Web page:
The American Rescue Plan Act of 2021 (ARPA) was signed into law on March 11, 2021. According to a White House briefing, this legislative package is designed to “change the course of the pandemic, build a bridge towards economic recovery, and invest in racial justice.”
ARPA provides relief in a number of ways including:
Expanded Affordable Care Act (ACA) subsidies
COBRA subsidies for employees who involuntarily separated during COVID-19
Temporarily increased contributions for Dependent Care Reimbursement accounts
Other credits offered to both employers and taxpayers.
In this article, we’ll focus on the temporary changes to the premium tax credit (PTC) and the expansion of eligibility for health insurance subsidies under the ACA through the Federal Marketplace.
The subsidies included in the ARPA are intended to expand coverage, affordability, and access to health insurance through the ACA. Many Americans still find premiums to be high and out-of-pocket costs burdensome. The goal is to extend healthcare coverage and potentially decrease the number of uninsured Americans during the COVID-19 pandemic.
The refundable credit helps eligible individuals and families cover the cost of premiums through the marketplace, expands eligibility by removing the upper income limit, and makes the PTC more generous for those eligible. These temporary provisions are retroactive to January 1, 2021 and will continue through 2022.
How does the ARPA affect the ACA?
According to research from the Kaiser Family Foundation, 8 million Americans were either paying for unsubsidized plans or paying full price prior to the subsidy expansion. The provisions in ARPA will help those people as well as millions of uninsured people secure lower monthly premiums through larger tax credits. Additionally, the special enrollment period for the Federal Marketplace has been extended to August 15, 2021. Here are the main ways it will make an impact:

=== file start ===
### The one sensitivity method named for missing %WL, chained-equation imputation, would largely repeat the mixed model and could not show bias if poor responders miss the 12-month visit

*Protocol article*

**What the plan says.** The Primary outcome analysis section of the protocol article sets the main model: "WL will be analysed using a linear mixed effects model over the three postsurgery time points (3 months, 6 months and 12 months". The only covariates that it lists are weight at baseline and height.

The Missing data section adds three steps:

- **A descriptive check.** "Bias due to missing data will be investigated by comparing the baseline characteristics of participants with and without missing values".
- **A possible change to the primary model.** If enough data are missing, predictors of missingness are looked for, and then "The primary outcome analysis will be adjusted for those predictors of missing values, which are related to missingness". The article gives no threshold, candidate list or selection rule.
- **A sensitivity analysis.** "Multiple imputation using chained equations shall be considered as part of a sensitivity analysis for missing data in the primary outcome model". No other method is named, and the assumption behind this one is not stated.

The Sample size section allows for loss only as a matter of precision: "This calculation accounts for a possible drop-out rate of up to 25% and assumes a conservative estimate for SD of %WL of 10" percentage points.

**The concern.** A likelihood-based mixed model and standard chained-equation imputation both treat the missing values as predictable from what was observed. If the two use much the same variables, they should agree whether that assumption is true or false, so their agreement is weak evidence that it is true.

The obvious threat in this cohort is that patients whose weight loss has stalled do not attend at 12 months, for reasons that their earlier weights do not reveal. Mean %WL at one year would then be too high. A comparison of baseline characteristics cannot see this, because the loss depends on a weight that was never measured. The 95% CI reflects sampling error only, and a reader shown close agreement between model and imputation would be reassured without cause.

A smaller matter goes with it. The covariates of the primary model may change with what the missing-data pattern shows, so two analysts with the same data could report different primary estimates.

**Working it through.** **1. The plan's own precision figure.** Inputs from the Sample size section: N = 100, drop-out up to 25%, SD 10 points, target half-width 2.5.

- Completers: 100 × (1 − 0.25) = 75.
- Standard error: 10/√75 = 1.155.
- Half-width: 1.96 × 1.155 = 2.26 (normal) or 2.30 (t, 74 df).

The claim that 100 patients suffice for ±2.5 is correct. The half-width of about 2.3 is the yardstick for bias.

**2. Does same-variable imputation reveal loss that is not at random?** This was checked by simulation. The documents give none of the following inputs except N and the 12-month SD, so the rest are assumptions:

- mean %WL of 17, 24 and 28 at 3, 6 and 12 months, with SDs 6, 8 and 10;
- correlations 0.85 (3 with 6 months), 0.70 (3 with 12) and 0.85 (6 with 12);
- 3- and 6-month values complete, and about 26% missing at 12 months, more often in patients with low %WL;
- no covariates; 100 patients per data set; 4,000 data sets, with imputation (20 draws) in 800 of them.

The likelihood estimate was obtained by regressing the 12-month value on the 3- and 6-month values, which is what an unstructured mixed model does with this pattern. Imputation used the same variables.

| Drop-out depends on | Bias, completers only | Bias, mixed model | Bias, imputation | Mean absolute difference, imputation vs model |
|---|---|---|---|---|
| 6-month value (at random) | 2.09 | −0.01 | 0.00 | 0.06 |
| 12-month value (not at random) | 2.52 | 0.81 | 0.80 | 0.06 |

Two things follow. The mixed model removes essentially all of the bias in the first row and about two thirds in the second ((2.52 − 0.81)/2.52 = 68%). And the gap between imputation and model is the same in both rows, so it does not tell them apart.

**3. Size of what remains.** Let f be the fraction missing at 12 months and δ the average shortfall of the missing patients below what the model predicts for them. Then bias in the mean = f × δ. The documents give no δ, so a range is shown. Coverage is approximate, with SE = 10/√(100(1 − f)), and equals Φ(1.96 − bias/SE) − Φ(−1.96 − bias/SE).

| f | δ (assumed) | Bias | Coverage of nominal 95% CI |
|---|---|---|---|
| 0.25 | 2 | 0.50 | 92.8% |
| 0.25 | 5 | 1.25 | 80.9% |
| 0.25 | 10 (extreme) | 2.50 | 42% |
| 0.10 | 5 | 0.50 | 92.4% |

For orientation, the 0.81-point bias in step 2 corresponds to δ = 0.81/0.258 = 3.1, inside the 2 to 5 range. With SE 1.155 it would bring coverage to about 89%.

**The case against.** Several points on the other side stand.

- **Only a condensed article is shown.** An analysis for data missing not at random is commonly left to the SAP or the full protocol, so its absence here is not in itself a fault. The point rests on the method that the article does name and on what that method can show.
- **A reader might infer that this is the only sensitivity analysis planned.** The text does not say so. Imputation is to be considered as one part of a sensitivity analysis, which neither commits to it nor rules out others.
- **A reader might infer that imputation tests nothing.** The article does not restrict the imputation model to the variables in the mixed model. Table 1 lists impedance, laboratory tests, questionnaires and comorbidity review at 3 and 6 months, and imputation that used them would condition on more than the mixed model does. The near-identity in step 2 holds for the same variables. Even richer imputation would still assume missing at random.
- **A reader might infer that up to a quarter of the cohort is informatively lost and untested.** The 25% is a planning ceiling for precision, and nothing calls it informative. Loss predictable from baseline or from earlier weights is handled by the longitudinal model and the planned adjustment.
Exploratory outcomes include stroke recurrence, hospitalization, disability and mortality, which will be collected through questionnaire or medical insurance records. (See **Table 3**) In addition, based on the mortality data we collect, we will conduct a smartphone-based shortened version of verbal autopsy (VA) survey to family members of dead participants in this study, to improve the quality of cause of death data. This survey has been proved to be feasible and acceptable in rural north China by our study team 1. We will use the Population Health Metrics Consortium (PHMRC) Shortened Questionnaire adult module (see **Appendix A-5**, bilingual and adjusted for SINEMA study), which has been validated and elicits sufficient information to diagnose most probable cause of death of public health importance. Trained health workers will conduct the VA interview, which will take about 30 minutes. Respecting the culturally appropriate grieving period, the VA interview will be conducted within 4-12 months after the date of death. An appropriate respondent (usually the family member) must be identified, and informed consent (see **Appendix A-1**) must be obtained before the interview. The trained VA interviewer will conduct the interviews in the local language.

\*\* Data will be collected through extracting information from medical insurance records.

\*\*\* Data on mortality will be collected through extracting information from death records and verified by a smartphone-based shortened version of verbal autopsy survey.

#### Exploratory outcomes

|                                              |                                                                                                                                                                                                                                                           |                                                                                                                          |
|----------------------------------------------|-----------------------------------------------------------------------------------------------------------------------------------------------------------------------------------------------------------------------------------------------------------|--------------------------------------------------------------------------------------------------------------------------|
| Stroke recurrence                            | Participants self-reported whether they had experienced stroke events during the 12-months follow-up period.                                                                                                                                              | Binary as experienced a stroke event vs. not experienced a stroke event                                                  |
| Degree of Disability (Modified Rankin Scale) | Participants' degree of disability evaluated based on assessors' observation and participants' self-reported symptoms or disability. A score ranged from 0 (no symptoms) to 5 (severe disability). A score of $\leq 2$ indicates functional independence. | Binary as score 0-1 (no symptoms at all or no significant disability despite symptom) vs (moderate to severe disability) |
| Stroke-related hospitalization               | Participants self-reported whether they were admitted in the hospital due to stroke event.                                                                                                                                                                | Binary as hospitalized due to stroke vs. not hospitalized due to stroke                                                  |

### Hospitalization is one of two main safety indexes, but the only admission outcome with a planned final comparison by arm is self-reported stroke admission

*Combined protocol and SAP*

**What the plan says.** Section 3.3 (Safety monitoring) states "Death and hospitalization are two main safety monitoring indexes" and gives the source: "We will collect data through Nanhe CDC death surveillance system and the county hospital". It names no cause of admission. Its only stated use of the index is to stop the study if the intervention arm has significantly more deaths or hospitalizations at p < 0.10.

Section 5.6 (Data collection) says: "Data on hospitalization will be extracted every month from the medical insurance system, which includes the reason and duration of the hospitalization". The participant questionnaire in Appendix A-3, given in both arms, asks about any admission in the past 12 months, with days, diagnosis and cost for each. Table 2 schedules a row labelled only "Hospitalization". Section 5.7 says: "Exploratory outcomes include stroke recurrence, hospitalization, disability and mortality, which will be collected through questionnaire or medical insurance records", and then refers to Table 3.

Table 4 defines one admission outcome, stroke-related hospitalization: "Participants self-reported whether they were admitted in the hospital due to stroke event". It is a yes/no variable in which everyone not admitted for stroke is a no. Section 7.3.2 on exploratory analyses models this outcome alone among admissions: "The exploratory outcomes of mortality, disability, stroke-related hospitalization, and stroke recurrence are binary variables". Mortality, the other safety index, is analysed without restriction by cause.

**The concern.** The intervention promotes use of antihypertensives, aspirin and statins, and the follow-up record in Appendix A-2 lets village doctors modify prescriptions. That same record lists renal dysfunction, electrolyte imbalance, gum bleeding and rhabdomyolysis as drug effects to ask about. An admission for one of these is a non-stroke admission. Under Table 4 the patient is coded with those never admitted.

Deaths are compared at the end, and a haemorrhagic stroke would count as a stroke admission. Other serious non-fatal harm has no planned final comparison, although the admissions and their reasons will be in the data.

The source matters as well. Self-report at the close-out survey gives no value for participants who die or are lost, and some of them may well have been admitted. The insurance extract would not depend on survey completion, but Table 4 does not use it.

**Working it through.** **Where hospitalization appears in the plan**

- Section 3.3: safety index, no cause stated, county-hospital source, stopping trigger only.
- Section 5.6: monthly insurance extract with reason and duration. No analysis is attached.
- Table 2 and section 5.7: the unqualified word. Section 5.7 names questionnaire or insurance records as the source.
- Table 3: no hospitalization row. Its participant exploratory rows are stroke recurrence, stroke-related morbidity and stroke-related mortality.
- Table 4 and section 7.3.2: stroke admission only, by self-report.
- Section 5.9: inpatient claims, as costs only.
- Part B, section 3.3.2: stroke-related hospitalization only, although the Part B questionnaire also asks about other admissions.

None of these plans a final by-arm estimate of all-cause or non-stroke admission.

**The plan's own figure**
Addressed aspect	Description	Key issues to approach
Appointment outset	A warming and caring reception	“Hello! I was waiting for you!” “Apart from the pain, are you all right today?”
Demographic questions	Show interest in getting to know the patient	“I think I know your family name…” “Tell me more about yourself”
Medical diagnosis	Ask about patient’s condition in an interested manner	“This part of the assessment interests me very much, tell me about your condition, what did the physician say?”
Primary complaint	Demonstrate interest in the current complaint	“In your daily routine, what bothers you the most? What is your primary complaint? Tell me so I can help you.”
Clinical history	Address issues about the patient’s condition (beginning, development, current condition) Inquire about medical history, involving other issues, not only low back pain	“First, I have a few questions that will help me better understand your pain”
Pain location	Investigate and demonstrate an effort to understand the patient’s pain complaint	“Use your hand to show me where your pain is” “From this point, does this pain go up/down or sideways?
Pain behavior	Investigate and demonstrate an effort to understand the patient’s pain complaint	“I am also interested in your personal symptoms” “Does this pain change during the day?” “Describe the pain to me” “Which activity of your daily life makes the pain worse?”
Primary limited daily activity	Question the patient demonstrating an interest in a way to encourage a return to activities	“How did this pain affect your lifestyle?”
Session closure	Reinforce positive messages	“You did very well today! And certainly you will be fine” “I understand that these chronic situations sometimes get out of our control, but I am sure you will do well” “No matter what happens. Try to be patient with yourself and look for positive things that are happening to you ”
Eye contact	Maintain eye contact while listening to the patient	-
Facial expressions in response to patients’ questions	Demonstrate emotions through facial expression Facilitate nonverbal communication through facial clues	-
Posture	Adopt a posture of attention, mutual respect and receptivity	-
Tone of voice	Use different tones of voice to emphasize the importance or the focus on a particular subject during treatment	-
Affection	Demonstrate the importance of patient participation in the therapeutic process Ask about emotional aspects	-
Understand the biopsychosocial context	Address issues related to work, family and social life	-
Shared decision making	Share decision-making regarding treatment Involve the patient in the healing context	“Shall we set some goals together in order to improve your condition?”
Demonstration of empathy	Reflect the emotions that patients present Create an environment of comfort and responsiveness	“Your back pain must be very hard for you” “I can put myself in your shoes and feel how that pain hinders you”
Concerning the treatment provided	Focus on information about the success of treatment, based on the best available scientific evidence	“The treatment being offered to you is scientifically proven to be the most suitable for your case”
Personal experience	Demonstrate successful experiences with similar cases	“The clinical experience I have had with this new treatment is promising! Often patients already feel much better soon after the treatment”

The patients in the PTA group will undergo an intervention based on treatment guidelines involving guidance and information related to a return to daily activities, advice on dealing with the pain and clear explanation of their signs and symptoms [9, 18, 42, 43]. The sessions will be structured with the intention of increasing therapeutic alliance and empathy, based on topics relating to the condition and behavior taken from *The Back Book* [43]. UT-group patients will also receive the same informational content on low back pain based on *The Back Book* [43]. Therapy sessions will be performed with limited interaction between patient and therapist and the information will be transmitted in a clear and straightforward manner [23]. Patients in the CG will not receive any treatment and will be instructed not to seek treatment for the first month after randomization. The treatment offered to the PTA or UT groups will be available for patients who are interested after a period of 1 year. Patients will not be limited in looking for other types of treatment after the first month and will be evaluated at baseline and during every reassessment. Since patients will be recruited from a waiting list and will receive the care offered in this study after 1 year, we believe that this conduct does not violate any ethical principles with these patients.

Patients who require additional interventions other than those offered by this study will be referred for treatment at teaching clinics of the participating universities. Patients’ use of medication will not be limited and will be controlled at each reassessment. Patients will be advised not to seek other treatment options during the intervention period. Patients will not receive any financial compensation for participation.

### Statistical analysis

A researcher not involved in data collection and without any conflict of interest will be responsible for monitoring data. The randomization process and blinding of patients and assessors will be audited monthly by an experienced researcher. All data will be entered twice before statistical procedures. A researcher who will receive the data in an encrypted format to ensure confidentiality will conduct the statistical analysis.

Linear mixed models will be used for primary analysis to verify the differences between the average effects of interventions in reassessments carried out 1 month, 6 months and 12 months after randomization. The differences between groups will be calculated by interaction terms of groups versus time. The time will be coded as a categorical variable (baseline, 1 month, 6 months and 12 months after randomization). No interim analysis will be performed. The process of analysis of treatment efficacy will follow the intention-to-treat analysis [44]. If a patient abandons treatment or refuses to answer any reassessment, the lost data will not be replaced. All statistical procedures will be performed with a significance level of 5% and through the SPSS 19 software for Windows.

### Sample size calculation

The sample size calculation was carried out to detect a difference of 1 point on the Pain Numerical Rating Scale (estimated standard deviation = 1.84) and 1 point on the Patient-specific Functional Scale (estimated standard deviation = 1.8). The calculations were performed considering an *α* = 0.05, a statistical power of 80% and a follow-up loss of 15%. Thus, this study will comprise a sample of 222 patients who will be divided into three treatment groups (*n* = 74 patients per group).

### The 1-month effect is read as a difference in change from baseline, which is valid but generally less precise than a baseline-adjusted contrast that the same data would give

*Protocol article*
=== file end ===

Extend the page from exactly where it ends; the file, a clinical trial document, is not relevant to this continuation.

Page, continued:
More people will qualify for a subsidized plan. Before the ARPA, an individual’s modified adjusted gross income (MAGI) had to be between 100% and 400% ($12,760-$51,040) of the federal poverty limit. If you earned more than $51,040, you would have to pay full-price for a plan. The ARPA caps how much income can be used to pay for a health insurance plan at 8.5%–if the premium is more than 8.5% of your MAGI, the difference will be covered by a federal subsidy.
Americans earning between 100% and 400% of the poverty level will pay less than before. Under ARPA, people earning between 100-150% of the poverty level will not have to pay a monthly premium and their health insurance plan will be completely subsidized. Others will see their monthly premiums decrease.
The lower insurance costs were available in the Marketplace beginning April 1, 2021 – however, if someone was already enrolled, they can go back to claim the extra subsidy since it is retroactive to January 1, 2021.
How will these changes to the ACA impact businesses?